There are approximately 1300 institutions, from small private colleges to large state universities, involved in training teachers in this country, including some 150 graduate schools of education. The most prestigious of these are largely concerned with academic status within the university setting, competing for funds with the professional schools of law and medicine, and producing enormous amounts of research, much of it trivial, with much faculty time and energy going into writing grant proposals and designing “learning models.” Little of this is of much help to the classroom teacher.
The elite research universities study education; they do not train people to practice it. They are not oriented towards the goals of credentialing or licensing. They leave that to the big state schools, which, for better or worse, are necessarily more responsive to the community through the pressures of the legislatures.
The graduate school of education has actually become the way of the classroom, to gain professional advancement in school administration, research, academia, foundations; everything but taking orders from district school boards about how to teach fourth-graders. The faculty and alumni of the elite graduate schools define the dominant values of educators and set their political direction. And they have great influence through the media on public opinion. All this in the service of a succession of educational fads that change as arbitrarily as hem lines and determine what will be fashionable this season in the teaching of reading or math. The main thing produced by the educrats is an endless series of reports, usually based on research funded by the government directly or, through tax-exempt foundations, indirectly.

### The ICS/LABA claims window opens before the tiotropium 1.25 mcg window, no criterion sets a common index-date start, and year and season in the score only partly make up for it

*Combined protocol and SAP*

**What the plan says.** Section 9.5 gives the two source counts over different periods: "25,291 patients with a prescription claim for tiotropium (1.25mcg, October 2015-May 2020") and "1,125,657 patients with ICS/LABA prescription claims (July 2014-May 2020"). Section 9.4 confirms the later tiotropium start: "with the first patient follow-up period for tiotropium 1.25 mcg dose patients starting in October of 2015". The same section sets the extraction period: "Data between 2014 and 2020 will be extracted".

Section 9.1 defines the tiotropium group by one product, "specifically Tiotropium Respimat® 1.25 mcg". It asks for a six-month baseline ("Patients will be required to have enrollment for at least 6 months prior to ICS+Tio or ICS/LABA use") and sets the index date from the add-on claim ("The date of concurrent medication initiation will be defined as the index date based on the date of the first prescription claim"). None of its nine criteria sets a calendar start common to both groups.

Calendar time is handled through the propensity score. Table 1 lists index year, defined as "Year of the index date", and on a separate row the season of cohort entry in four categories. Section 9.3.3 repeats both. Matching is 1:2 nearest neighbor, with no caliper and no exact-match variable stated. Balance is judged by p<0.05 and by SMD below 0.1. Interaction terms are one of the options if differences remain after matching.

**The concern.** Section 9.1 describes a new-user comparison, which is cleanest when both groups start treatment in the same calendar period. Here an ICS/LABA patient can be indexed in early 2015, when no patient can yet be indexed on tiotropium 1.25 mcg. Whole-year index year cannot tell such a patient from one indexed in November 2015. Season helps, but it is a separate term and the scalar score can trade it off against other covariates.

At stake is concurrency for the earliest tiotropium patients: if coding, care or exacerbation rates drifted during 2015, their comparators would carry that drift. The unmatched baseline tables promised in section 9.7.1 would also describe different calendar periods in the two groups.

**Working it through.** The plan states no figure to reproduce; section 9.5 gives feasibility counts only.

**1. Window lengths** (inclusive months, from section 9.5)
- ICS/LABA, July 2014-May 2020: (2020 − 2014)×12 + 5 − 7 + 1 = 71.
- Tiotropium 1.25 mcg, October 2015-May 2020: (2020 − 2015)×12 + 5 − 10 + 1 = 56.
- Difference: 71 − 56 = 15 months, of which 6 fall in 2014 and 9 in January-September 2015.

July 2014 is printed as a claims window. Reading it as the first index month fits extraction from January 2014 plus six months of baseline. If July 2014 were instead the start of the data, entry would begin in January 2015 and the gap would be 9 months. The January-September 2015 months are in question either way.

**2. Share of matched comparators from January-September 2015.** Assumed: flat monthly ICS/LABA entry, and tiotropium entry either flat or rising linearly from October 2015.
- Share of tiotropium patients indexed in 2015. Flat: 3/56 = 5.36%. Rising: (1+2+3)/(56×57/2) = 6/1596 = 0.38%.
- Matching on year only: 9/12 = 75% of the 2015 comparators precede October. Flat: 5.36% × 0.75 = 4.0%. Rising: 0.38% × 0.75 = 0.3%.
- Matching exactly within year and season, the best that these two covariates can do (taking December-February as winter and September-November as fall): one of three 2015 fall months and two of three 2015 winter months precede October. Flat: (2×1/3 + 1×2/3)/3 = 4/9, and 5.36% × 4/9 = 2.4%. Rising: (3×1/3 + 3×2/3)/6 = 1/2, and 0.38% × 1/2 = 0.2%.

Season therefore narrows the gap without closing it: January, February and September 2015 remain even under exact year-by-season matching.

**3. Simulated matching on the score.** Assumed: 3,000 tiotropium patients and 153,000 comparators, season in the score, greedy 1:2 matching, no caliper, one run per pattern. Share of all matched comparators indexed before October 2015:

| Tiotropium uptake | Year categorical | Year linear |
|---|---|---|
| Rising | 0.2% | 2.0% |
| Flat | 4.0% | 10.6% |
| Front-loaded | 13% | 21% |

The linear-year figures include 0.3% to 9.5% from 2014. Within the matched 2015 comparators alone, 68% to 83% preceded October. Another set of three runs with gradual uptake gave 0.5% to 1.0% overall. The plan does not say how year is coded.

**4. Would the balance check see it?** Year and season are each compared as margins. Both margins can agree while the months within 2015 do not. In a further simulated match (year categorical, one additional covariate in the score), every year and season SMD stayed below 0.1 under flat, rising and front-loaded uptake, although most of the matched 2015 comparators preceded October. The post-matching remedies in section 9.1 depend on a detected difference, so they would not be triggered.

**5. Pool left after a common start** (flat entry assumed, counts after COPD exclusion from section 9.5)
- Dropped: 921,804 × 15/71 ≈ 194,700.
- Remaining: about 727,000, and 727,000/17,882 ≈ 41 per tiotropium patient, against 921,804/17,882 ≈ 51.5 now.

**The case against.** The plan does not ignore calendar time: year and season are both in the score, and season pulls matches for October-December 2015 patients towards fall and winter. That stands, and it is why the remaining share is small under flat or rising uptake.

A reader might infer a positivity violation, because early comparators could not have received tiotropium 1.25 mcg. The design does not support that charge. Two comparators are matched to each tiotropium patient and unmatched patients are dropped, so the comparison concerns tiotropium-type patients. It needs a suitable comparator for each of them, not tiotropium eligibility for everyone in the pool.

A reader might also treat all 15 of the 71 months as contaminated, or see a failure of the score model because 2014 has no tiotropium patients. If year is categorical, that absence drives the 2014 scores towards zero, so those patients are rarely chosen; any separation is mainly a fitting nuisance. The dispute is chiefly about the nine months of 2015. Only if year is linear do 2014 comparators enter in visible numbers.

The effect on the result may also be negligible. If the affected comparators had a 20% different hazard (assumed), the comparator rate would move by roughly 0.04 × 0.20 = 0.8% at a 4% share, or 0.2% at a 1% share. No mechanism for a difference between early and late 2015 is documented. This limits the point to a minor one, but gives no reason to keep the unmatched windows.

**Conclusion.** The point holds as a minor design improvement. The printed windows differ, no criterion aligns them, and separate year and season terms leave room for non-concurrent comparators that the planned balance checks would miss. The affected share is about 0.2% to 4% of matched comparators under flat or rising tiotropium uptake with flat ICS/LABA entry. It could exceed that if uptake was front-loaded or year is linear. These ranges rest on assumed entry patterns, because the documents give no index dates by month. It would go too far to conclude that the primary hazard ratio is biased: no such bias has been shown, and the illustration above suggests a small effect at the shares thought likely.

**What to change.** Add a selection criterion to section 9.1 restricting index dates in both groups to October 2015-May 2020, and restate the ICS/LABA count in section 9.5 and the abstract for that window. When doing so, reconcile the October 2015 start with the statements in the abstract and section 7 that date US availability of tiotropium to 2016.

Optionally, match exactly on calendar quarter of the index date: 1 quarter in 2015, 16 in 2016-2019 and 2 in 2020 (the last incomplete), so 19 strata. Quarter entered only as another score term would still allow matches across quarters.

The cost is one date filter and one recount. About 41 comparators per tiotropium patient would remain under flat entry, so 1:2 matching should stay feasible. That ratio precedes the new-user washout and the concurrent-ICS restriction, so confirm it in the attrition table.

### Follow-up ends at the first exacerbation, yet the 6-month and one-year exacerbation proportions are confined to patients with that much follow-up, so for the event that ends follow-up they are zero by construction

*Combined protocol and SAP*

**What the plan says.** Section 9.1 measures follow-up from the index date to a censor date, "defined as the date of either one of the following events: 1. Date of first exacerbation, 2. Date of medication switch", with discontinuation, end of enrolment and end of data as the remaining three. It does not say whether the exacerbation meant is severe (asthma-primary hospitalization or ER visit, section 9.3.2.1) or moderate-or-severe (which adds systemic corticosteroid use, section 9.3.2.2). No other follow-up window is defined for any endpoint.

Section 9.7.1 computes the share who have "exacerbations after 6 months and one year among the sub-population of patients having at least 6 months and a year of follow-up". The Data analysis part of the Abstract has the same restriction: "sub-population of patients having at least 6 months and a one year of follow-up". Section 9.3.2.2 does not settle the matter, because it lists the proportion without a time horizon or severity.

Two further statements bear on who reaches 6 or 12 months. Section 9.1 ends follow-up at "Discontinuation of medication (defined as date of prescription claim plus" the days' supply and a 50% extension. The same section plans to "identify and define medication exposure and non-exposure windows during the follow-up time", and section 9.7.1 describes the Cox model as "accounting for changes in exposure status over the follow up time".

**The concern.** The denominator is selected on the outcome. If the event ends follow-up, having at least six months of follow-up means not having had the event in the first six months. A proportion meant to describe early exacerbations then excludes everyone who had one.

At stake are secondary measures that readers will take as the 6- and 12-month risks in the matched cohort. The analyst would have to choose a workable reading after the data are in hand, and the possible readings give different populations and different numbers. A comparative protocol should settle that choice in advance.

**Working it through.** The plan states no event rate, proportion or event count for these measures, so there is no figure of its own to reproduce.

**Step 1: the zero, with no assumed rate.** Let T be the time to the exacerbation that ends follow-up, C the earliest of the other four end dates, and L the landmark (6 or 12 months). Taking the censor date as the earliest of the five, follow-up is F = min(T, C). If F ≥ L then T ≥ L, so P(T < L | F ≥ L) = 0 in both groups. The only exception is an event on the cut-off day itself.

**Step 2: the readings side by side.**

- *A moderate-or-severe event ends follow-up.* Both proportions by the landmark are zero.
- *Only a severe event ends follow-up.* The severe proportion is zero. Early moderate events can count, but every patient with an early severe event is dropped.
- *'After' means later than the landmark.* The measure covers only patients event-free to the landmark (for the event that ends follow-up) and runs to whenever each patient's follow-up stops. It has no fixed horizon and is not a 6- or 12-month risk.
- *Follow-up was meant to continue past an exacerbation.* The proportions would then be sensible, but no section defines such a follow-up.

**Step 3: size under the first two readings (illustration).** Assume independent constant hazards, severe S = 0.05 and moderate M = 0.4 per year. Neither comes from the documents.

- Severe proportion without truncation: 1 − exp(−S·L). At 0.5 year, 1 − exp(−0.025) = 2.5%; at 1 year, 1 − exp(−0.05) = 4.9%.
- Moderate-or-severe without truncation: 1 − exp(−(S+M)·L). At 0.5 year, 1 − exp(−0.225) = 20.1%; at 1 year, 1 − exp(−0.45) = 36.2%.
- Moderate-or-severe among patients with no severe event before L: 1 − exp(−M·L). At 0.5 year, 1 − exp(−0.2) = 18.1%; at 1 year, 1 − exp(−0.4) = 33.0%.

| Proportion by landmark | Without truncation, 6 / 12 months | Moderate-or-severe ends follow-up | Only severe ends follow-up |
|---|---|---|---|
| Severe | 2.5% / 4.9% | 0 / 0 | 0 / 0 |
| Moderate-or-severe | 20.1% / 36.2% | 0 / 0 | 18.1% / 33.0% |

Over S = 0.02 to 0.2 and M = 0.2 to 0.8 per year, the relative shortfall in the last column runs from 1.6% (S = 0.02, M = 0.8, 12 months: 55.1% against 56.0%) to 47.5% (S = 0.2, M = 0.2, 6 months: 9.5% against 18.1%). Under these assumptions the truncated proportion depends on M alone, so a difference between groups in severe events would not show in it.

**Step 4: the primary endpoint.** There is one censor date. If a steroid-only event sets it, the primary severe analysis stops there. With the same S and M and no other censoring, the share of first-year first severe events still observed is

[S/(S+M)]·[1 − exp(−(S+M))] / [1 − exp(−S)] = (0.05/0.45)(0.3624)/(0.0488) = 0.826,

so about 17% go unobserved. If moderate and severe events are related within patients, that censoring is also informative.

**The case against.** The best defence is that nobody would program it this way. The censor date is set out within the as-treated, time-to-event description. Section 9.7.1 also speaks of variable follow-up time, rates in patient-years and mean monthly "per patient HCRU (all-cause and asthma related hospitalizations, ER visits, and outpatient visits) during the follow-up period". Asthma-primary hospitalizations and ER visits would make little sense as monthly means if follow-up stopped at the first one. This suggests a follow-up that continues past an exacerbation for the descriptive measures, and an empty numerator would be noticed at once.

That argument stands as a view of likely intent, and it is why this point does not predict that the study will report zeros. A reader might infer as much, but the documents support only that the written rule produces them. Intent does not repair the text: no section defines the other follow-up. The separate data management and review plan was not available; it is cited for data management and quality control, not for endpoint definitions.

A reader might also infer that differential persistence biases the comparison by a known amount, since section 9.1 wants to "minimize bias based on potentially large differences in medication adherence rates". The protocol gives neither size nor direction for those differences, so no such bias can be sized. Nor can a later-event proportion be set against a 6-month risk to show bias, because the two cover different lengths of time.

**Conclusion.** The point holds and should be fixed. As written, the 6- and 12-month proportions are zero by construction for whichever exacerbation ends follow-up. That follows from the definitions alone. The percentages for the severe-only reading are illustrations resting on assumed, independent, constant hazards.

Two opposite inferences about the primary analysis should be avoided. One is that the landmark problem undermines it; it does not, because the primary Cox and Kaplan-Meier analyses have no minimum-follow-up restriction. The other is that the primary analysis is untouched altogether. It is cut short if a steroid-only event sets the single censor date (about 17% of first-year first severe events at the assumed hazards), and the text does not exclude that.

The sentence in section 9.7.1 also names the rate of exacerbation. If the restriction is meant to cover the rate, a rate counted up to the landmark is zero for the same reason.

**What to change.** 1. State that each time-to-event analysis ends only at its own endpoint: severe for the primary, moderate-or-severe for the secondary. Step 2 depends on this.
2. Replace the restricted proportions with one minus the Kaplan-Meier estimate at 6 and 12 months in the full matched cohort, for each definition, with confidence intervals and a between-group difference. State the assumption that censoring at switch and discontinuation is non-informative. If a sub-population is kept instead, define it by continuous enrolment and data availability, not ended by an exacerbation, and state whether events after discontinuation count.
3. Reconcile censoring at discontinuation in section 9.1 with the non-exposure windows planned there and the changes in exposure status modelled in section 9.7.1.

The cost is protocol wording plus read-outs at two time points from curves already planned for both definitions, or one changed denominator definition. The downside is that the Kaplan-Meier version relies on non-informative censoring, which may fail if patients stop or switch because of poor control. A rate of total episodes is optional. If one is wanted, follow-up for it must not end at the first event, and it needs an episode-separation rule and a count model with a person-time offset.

As for the undergraduate schools and colleges of education, the worst of them are certification mills where the minimally qualified instruct the barely literate in a parody of learning. Prospective teachers leave these institutions no more prepared to impart knowledge or inspire learning than when they entered. How can we reconcile the high value we presumably place on schooling with the relatively low standards for entrance into most such programs? Other collegiate departments, with some justification, look on them as dumping grounds.
In between these extremes there stretches a wide range of programs, most of which have in common a set of required courses on methods of teaching and theories of learning that are deadly dull. There is almost universal agreement among classroom teachers that they are too much, too soon. What teachers find useful in their preparatory training is practice teaching and advice from experienced teachers. What they get in the methods courses means little to them until they get into the classroom. And even then what they find useful that can be learned from lectures, readings, and classroom discussion could probably be taught in one intensive summer or a single year of evening classes.
Why then the years of pedagogical training, which produce people who have a lot of information about how to teach but have little or nothing to teach? The answer lies in the vested interests of accredited schools, colleges, and departments of education, graduation from which is tantamount to certification in most states. It lies in the tendency of legislative bodies, unions, state, district, and local school boards to prefer to remain with the status quo. It lies in the inertia which tends to perpetuate all established institutions once they have taken hold. Unfortunately, the status quo is a system that does not produce the teachers we need, the best teachers our children could have.